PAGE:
New sermons will be added throughout the week, so check back soon for even more content!
Easter Sunday, preceded by Holy Week, can be one of the most intensely spiritual and reflective times in the Christian calendar.
As we wrap up the 2021 Easter celebrations of many American Christians—Orthodox Christians will celebrate Easter on May 2nd, 2021—we decided to gather some of the messages that have been shared across the United States, from Palm Sunday to Easter Sunday. Check them out below!
Joan Chittister, OSB, “The Risen Christ, Promise of New Light”
Joan Chittister, OSB, a member of the Benedictine Sisters of Erie, PA, is an international speaker and the author of over 50 books. She speaks and writes on issues of peace, justice and equality, especially for women in both church and society. You can find her at joanchittister.org
“The true division of humanity,” Victor Hugo wrote in Les Miserables, “is between those who live in light and those who live in darkness.” Victor Hugo, it seemed, understood Easter.
We love to think of Easter as the feast of dazzling light. We get up on Easter Sunday morning knowing that the sorrow of Good Friday is finally ended, that the pain of the cross has been compensated for by a burst of brilliant victory from the gates of the grave, that Jesus is vindicated, that the faith of the disciples is confirmed for all to see, and that everyone lived happily ever after. We love fairy tales. Unfortunately Easter is not one of them.
On the contrary, Easter is raw reality. Easter stands in stark witness, not to the meaning of death, but to the meaning of what it is to go on despite death, in the face of death–because of death. To celebrate Easter means to stand in the light of the empty tomb and decide what to do next. Until we come to realize that, we stand to misread the meaning not simply of the Easter gospel but of our own lives. We miss the point. We make Easter an historical event rather than a life-changing commitment. We fail to realize that Easter demands as much of us now as it did of the apostles then."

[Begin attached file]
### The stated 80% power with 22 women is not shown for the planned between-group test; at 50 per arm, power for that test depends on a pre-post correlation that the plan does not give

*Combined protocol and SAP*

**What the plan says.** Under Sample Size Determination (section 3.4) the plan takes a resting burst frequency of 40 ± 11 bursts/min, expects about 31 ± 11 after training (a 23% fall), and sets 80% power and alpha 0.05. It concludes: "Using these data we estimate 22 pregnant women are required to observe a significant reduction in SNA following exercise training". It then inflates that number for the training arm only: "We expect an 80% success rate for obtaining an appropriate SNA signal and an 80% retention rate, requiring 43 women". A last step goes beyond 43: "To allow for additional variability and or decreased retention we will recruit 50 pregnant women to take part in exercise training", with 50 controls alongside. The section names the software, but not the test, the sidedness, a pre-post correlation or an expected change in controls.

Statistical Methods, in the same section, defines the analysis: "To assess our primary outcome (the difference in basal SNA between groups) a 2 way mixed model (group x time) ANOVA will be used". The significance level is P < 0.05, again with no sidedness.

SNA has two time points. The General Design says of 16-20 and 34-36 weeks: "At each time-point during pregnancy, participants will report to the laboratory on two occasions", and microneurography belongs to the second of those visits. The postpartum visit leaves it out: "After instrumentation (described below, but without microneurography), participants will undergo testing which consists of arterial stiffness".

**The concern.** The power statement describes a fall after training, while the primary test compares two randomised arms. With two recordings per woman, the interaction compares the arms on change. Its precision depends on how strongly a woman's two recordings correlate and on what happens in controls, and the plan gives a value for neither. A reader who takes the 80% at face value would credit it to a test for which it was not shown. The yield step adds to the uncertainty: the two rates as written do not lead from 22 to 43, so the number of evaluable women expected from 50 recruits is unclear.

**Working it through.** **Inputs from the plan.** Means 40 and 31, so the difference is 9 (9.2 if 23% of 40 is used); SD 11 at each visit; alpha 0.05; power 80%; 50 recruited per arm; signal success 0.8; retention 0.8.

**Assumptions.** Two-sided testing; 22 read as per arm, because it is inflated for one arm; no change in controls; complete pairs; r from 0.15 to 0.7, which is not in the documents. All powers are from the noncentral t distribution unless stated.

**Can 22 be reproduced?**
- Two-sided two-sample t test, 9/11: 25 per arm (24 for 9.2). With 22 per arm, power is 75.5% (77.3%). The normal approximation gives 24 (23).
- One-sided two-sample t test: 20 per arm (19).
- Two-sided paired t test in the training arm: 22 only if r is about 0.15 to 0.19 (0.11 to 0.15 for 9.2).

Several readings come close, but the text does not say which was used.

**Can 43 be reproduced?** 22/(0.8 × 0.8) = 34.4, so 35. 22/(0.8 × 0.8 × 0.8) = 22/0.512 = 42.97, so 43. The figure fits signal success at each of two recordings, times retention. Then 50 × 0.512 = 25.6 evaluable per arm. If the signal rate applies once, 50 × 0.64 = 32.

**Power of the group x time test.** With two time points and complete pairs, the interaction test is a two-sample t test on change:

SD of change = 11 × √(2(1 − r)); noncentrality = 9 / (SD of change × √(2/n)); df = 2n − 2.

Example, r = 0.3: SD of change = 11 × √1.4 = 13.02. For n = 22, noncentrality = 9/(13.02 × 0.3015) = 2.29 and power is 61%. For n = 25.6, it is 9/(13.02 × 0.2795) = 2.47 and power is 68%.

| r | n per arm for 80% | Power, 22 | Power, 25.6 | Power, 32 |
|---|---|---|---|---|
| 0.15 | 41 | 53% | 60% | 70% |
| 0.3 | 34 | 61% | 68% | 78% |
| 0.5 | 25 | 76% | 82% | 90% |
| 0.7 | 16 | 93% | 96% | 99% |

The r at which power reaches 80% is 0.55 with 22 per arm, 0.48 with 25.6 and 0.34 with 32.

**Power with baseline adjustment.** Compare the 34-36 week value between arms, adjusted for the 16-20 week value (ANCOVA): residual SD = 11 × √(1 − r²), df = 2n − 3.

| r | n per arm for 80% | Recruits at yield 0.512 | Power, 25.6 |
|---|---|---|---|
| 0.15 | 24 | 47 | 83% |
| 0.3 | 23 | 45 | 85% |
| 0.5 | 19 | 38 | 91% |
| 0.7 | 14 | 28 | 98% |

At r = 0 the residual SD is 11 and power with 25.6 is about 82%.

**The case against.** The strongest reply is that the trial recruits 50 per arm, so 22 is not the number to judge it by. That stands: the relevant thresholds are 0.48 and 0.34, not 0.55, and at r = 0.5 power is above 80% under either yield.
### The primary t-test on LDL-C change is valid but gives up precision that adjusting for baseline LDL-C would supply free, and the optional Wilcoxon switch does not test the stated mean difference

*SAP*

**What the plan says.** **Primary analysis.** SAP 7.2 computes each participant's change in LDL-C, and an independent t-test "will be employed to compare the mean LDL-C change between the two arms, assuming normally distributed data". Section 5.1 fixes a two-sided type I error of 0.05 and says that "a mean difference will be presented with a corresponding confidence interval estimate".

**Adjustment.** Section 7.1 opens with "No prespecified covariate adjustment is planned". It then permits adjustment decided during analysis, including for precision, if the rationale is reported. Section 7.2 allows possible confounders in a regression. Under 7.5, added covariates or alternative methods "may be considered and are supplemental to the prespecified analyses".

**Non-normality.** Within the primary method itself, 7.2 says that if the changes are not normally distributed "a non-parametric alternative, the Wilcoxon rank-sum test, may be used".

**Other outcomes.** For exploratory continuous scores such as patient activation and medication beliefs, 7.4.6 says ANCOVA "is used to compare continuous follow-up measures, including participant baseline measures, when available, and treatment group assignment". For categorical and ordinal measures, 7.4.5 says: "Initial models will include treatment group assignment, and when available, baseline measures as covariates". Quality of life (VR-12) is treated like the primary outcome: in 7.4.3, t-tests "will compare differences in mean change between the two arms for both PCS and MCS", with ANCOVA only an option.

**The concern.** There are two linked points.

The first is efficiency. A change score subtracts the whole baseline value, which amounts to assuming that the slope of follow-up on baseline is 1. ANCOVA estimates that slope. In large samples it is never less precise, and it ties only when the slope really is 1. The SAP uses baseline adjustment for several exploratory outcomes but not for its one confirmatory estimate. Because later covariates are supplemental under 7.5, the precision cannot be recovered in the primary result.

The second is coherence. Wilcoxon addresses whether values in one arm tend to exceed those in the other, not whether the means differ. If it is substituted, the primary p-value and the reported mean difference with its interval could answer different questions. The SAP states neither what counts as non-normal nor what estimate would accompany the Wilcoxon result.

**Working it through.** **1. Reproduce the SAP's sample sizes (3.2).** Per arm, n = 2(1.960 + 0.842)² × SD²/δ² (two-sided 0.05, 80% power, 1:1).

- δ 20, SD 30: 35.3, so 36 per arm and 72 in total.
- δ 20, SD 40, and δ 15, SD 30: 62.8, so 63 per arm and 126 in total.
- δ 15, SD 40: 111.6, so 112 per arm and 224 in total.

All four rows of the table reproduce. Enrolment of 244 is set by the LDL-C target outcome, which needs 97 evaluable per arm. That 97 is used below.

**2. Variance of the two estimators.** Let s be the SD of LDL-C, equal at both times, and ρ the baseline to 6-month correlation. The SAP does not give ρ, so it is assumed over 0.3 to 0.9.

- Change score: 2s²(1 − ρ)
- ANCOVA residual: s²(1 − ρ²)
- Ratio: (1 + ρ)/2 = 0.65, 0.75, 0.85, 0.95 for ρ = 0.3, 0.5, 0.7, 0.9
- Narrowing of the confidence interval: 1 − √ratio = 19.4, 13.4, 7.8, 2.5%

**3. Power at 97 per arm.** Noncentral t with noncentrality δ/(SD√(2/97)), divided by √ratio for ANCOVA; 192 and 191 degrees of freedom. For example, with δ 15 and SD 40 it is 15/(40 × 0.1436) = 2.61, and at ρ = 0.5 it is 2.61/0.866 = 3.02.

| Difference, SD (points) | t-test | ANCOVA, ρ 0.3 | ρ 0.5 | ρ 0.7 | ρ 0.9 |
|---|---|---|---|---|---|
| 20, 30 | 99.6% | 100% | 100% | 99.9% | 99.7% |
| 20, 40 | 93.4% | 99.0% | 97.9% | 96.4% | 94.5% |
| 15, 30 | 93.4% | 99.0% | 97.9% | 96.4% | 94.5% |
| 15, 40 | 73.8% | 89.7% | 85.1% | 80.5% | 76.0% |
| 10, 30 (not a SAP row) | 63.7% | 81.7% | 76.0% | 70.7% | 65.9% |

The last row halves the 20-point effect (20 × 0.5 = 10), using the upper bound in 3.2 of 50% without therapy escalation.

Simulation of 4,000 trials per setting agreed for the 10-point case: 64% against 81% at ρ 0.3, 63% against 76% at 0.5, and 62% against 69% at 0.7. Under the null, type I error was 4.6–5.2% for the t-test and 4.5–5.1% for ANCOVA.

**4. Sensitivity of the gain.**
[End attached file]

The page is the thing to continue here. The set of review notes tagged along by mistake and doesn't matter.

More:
Read the rest of her sermon here.
William J. Barber II, “No Lie Can Hold This Body Down”
Bishop William J. Barber II is the pastor of the Greenleaf Christian Church (Disciples of Christ) in Goldsboro, architect of the Forward Together Moral Monday Movement, and co-chair of the Poor People's Campaign: A National Call for Moral Revival. He is also president of
"Bishop Tutu once said: In the middle of our faith is the death and resurrection. Nothing could have been more hopeless than Good Friday—but then Easter happened, and forever we have become prisoners of hope.” As we gather to celebrate the resurrection of Jesus, I’m struck by the way this event which has become an expected holiday was received at its inception as an interruption."
Read the rest of his sermon here.
Adam Bucko, Maundy Thursday Sermon 2021
The Rev. Adam Bucko is the director of the Center for Spiritual Imagination at the Cathedral of the Incarnation in New York. He is a central voice in efforts to renew contemplative spirituality and the growing New Monastic movement. Through his non-profit, the Reciprocity Foundation, he spent the first 15 years of his ministry working with home youth in New York City.
"Growing up in Poland, I was shaped by many stories about World War II that I heard over and over again as a kid. These stories were very alive for my grandparents who lived through the war, and also for my parents, who were born just a few years after the War had ended, and who grew up among the ruins of the war.
The stories they told me created this sort of an imaginary landscape of meaning in which I lived as a child. There was a story of my grandfather’s capture by Nazi soldiers who sent him to a work camp in Germany. There was also the story from my grandmother, who amidst all the atrocities of war, also talked about the occasional acts of kindness shown to her by the occupying army. And then there were these two big archetypal stories. Stories of special significance. Cruciform stories, if you will. Stories told on special occasions. Stories that signaled to us children that these were something to model our lives on.